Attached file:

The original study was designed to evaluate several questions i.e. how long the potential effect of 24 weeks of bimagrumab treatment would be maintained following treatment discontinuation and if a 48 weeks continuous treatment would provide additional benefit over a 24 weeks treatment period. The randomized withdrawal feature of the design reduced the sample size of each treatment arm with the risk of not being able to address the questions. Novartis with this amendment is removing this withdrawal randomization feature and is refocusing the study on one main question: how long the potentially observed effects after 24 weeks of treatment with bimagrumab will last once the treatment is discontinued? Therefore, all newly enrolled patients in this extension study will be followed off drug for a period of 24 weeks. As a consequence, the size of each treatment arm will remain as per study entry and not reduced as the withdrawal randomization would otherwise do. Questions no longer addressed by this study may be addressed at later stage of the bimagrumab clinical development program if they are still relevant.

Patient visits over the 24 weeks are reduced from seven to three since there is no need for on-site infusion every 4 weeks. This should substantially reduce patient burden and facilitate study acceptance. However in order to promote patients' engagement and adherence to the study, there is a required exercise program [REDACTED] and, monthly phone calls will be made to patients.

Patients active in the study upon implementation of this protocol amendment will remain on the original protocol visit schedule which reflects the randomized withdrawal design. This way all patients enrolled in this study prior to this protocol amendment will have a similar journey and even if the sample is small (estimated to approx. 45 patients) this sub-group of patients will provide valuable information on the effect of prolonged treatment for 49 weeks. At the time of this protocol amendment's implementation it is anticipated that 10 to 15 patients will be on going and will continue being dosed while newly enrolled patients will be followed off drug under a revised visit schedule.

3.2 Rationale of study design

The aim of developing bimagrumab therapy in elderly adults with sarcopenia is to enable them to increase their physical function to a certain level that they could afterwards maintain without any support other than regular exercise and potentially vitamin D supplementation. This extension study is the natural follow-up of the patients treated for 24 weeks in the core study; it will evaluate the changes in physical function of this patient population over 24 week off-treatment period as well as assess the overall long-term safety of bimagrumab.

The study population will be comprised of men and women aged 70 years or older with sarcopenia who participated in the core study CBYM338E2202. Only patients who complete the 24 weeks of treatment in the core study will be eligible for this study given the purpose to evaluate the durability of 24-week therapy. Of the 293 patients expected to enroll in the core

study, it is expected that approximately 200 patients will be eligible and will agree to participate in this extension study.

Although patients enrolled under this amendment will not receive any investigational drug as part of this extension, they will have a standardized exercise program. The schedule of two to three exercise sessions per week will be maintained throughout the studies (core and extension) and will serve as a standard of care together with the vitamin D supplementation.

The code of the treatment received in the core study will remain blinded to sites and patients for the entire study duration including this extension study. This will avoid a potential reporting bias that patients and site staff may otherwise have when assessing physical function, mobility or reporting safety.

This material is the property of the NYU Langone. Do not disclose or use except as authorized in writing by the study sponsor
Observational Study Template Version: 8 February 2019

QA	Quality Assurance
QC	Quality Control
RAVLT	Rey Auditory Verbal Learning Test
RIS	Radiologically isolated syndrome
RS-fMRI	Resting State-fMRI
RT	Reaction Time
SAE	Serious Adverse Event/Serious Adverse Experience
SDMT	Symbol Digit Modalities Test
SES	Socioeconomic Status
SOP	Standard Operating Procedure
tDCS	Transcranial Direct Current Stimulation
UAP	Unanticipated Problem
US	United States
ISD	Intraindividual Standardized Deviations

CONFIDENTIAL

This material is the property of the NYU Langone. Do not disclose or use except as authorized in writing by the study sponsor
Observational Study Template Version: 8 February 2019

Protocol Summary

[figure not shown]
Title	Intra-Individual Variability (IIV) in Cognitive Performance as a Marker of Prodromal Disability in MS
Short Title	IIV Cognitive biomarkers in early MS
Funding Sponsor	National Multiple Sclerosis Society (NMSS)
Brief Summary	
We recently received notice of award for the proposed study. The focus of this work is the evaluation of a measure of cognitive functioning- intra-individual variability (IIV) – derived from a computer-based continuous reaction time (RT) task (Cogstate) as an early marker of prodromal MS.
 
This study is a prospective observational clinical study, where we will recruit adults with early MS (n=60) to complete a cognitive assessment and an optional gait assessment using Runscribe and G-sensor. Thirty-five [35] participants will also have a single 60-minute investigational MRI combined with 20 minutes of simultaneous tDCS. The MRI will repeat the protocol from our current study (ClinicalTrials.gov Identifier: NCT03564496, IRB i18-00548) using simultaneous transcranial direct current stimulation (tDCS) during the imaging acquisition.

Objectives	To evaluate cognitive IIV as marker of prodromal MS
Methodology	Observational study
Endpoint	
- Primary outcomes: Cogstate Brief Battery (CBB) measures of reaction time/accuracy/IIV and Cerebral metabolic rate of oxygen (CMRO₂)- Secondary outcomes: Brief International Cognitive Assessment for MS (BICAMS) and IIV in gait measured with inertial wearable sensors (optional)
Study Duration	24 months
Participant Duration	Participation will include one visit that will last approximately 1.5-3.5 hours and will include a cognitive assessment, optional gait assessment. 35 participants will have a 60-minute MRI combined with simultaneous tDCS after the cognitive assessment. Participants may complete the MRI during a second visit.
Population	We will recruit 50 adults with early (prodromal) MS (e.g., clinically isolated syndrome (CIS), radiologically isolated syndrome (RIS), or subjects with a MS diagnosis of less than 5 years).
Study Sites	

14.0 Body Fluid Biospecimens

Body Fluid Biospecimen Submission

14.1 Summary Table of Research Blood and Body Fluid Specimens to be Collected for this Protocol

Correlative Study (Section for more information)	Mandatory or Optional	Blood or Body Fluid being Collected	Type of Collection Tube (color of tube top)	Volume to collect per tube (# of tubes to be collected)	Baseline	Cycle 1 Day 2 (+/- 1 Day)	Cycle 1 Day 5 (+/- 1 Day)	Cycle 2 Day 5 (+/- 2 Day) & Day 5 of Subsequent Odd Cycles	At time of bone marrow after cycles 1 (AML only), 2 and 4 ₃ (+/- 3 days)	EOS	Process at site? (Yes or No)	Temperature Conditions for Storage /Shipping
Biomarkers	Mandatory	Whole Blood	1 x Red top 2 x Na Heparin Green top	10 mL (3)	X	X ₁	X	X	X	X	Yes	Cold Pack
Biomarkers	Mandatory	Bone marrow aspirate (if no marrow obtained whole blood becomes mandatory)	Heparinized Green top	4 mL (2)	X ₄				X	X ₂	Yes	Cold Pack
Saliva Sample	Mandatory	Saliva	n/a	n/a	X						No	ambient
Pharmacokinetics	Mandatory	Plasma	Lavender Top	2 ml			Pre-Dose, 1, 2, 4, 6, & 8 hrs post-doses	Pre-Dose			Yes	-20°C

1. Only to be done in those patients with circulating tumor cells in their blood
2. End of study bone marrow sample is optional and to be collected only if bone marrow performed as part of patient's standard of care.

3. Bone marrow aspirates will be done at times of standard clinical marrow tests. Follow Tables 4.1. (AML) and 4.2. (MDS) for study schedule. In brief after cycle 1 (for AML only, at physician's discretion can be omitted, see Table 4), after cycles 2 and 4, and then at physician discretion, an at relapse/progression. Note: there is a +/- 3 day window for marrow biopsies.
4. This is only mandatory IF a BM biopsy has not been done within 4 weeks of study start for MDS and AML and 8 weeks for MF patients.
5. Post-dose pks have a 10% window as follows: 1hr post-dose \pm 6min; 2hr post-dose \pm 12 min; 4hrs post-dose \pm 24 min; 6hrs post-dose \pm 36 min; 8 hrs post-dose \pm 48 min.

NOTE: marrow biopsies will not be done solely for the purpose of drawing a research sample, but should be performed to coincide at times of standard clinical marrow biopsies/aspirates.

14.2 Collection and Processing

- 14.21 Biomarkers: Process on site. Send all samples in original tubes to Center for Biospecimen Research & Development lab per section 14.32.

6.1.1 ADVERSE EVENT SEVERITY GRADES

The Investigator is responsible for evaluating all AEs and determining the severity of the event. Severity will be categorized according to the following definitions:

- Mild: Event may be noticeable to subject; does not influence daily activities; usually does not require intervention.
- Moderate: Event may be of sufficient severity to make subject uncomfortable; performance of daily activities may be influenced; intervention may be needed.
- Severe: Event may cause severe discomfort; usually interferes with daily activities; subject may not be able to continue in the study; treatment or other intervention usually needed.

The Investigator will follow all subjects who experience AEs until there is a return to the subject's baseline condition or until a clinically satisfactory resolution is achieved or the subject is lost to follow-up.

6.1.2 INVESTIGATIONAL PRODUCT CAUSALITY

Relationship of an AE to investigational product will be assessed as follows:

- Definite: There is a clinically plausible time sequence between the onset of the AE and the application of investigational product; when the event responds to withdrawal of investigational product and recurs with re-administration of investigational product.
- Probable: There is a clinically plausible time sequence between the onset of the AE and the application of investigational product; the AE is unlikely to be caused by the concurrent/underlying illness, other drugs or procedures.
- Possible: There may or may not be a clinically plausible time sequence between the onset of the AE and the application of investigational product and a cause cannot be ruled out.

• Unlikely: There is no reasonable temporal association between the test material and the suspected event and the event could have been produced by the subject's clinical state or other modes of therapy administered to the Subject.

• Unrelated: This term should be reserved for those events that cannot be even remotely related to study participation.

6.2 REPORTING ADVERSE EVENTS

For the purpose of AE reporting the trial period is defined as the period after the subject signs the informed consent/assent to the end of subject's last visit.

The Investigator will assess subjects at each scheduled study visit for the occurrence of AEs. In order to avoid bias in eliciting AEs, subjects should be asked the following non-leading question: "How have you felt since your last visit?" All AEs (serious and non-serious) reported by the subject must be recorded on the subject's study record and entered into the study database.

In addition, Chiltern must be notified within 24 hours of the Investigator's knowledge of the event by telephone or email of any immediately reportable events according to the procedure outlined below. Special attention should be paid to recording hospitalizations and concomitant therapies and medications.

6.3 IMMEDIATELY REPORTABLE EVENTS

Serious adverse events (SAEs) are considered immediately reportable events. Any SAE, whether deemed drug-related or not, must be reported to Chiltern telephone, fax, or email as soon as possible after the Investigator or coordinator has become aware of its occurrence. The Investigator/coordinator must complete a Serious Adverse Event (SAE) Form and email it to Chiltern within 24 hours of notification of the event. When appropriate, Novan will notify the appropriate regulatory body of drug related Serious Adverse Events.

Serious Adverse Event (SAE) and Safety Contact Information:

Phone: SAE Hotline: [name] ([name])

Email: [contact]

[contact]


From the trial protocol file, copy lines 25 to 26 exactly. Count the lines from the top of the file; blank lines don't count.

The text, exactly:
ISD	Intraindividual Standardized Deviations

CONFIDENTIAL